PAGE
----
I mean they tend to capture the gory and creepy side to our profession. They don't focus on the men and women who work 14 hours on an embalming, and then agree to stay on an extra two to set up a room right for a family. That part isn't sensational enough. The perspective has been changing though, which is good. As for funeral directors in general, we're all pretty normal people. Nobody wants to entrust their departed loved ones to a creep.

What about the embalming aspect of your job, do girls fare better in that regard? I have long assumed it would be more a boys' domain, on account of girls finding it "icky."

Girls are tougher than you think. We're also pretty good with cosmetics, although I've seen some men that are amazing too--my program director being one of them. I know many women trade embalmers, as well as female directors who deal with family directly. Women have recently started coming in to our profession in great numbers. I don't know why, but we seem to do well.


What was it like the first time you embalmed a body? That would give me the boo-boo-jeebies something awful.

The first time was when I was doing the 40-hour observance that's required to get into the program. I was a little nervous going in, but everyone was really professional, and it made it easier

I imagine you saw some pretty difficult things, do they teach you any tips or give you advice on how to not get overwhelmed?

Not really, if you can handle what you see, then great, if you can't then you're in the wrong profession.

What’s the grossest thing you’ve ever seen?

I can’t comment on that.

Besides the actual embalming process, you have to dress them up and make them up, how much input do you usually get from the families on that?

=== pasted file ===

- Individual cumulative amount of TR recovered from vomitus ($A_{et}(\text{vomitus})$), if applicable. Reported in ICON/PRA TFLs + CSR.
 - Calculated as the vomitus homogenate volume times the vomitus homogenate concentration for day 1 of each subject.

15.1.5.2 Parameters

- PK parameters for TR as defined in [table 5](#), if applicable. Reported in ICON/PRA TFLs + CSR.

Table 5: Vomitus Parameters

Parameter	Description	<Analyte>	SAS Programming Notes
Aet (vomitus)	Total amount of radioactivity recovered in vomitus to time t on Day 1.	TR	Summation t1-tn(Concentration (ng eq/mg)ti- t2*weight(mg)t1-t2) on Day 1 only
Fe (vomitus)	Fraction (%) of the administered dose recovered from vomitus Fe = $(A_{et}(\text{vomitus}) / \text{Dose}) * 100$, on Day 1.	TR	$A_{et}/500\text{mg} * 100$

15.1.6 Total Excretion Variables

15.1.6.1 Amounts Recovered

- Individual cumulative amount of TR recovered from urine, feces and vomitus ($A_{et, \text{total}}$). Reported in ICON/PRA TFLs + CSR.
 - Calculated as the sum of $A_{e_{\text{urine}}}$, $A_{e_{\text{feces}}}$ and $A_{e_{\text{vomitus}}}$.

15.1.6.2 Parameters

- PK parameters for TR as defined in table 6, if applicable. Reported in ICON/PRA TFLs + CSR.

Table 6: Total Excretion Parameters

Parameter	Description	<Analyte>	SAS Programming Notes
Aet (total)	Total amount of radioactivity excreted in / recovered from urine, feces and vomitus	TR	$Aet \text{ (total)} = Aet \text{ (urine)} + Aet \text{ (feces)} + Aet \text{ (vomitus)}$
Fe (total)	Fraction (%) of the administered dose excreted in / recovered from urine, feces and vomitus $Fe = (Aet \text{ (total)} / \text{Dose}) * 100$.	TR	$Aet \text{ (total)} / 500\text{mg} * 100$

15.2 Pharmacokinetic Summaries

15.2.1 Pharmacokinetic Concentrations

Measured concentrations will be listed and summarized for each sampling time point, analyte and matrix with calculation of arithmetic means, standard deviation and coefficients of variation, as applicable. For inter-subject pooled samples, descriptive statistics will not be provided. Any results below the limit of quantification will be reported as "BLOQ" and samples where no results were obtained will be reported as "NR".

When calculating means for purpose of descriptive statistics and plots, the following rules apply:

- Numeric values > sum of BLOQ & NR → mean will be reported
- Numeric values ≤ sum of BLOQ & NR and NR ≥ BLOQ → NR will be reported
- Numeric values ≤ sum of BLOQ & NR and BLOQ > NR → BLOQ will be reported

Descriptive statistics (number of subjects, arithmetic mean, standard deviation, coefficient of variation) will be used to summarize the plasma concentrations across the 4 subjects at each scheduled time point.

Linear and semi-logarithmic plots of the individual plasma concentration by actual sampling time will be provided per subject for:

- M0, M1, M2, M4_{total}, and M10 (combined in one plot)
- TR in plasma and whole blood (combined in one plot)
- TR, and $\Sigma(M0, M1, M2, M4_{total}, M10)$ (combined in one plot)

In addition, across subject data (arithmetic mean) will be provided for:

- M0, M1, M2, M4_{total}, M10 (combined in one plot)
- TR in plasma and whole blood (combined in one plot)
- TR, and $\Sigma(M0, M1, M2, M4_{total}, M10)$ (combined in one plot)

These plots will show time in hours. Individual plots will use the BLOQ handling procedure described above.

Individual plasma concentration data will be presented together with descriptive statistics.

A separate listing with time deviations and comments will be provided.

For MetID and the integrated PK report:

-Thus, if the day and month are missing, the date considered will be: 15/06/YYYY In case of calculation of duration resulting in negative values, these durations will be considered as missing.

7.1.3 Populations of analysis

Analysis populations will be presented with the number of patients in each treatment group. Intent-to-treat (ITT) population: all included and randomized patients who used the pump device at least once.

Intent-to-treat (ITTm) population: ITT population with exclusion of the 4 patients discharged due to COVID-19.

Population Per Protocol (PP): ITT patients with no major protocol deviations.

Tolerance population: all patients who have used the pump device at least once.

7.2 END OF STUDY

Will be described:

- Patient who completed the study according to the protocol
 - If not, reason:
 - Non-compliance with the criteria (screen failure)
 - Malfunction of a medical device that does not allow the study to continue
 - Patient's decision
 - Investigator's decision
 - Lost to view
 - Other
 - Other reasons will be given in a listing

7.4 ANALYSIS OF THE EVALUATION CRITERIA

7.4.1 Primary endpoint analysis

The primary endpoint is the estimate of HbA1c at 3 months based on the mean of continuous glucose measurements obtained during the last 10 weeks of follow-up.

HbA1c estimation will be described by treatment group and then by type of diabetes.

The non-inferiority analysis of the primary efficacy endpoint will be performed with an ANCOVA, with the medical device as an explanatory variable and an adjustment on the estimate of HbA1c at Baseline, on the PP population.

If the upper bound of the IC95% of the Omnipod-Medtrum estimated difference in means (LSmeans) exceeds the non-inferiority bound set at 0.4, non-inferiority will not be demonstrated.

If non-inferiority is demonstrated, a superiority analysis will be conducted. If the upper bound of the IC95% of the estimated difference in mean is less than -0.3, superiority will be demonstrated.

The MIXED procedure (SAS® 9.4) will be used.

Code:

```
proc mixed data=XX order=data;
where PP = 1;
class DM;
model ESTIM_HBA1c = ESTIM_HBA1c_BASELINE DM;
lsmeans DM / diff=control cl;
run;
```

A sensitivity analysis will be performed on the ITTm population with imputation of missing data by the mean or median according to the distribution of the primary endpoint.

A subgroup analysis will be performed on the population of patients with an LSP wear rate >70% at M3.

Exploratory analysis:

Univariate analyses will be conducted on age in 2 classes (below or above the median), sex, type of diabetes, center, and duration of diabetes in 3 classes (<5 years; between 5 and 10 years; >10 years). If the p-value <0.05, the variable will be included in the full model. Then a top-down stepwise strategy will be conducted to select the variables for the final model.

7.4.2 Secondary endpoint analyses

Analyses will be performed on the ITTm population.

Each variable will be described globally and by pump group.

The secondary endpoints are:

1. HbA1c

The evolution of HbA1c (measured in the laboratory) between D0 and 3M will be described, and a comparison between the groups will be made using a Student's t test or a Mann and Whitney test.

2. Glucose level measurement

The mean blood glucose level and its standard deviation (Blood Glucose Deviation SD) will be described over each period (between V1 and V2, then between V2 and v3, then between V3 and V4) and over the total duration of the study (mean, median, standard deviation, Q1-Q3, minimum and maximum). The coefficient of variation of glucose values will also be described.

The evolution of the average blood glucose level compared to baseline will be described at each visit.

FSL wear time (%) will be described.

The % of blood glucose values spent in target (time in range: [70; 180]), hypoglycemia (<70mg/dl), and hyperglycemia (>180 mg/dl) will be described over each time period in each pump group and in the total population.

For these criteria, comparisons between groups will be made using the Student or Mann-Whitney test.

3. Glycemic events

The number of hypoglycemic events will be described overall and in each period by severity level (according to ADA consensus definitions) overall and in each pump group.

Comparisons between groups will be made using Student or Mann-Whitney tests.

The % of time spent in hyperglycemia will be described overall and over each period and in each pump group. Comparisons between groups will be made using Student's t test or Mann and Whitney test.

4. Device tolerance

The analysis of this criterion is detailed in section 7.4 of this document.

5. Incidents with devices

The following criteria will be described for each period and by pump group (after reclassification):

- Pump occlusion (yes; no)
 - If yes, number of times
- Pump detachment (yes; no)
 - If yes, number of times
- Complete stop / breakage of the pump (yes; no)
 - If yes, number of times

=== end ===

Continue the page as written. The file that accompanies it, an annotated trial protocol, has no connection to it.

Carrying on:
Families bring in a suit or a favorite article of clothing, and usually a recent picture so we can try and match cosmetics as closely as possible. If mom had a particular shade of lipstick she was fond of we'll get the family to bring it in. That sort of stuff.

Was there ever an instance where a family asked you do something odd or out of the ordinary?

Well we make an effort to personalize funerals, so while we have a lot of traditional services, sometimes family members will bring in memorabilia specific to their loved one. We've had four wheelers, porcelain cows, canoes--really, anything goes. It's their funeral

A porcelain cow coffin?

Ha ha, no a big cow set up as a display in the corner. The deceased was in a regular casket on the other side of the visitation room

So what are the best and worst things about being a funeral director?

The best thing I would say is obvious, and that's the feeling you get from doing a job right, and helping the family in any way that you can. The worst thing is probably when you drop the ball in any way--you just feel awful when that happens. And parking lot duty, that sucks.

Parking lot duty?

Yeah, we have to direct cars when they're coming for a visitation. It's extremely important because it's a person's first impression of the funeral home. A lot of times it’s cold, or raining, or both, but we have to be out there looking dignified and composed, no matter what.

Interview by Fabio Kim